If you’ve been involved in the Steam Summer Sale at all, you’ve no doubt seen a number of items popping into you inventory. These are part of the new Steam Trading Card system, and it’s a feature that is here to stay. So, by now you’ve got a few cards, so what do you do with them? Well consider this your Guide to both Earning and Using these cards.
How To Get Them:
The easiest way to get cards is to simply play a game which is participating. There’s a butt-load of games that do have cards associated with them, but you’ll be able to see which games that you own have cards by heading to your Badges Page (Your Name>Badges).
Each game has a certain number of card drops associated with it. As you play, after a seemingly random amount of time (I figure it’s about every 30 minutes), you’ll see a card pop into your inventory. These are randomly selected from all available cards for the game, so there’s not only the potential to get repeats, its more than likely you’ll get some.
This however, is not a bad thing. Most games have between 3 and 5 Card Drops, while there are 7 to 8 cards in a Badge Set (more on those later). Doubles, thus give you something to trade.
Cards have also been added to the Steam Marketplace, so if you really feel the need to complete a badge, you can also spend money from your Steam Wallet.
Now You Got Them:
So, what do you do with the cards you now have filling up your inventory? The primary thing you’ll be doing with these cards is making badges. Each game has a badge associated with it, and each badge has 5 levels; make a badge again to advance the badge’s level. Each time you construct a badge, you’ll recieve Steam Experience Points, A BAckground for your profile (themed to the game you just made the badge in) and an emoticon form that game. For Example, I constructed the first badge, and then second, for Bastion: the City Crest and the Alloy Crest. From this, I got the experience, a Distillery and “Cold War Kid” Background for my Profile, and two Squirt Emoticons. Kinda fun.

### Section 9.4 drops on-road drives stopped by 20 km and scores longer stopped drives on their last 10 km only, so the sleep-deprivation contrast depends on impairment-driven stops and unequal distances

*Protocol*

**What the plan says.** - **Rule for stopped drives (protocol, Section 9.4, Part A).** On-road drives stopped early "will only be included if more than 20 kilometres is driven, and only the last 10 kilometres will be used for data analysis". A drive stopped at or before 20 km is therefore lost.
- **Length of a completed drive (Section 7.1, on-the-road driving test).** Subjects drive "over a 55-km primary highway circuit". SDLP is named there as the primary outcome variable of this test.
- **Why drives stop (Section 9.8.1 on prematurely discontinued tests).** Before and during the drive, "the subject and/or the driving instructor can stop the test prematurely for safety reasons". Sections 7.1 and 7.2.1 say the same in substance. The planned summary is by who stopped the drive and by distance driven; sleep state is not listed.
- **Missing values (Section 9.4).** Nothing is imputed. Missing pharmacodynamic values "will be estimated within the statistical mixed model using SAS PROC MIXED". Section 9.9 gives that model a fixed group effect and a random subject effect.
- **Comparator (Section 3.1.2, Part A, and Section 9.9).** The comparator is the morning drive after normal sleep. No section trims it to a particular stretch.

You can, if you’d rather profit from this endevour, sell your cards to other enterprising collectors on the Steam Market place as well.
And…that’s it. You collect; You trade; You level up (or sell, ‘cuse you know: Capitalism!).
But is this a good thing for Steam?
The Darker Side of Trading Cards
First and foremost, it should be stated that there is a major flaw to this plan: While the game has to be open to earn you cards, it doesn’t actually need to be being played. Yes, that’s right, you can just start a game and leave it while you go watch TV/ Play Another Game/ Read a Book/ Read your Children a Book/ or Learn a productive hobby. Come back after a bit and you’ve got yourself a handful of items sitting in your inventory.
While there’s nothing wrong with this, it is certainly going against the spirit of the system, and that’s kind of sad to see…or do yourself (Nope, I totally didn’t do this…).
The other question we need to ask is, does Steam really need this? Is anyone actually going to be swayed into buying a game ONLY because it has trading cards associated with it? It was a nice surprise to go back to a few older games, get a blast of nostalgia and some digital trading cards, but I can’t ever imagine buying a game that I hated the idea of, but that I wanted trading cards from.
Now, it’s not as if these cards aren’t actually working towards something: The Game Developer for participating games receives 10% of any sale of one of their cards, and Valve gets 5% of any card transaction, with the rest going to the seller. Cards will offer another revenue stream, albeit small to game makers, and may end up being a major boon to Indie companies (while the big timers won’t likely notice the drops in the bucket)
I can’t help but feel that the Steam Trading Cards are actually making Steam feel a little bit gimmicky right now; it isn’t about the games, its about the digital loot you get from them. Steam already has a rabid fan base because it offers spectacular sales and the best digital distribution (as they should), and as well thought out as the Steam Trading Cards are, they seem unnecessary. This gimmick, while mostly harmless, feels unnecessary and quite frankly makes me raise my eyebrows to Steam’s direction: Granted, not enough to cause me any lack of sleep, but still, enough for an eyebrow raise. I imagine Steam Trading Cards are with us to stay, but I wouldn’t be sad if we saw them go.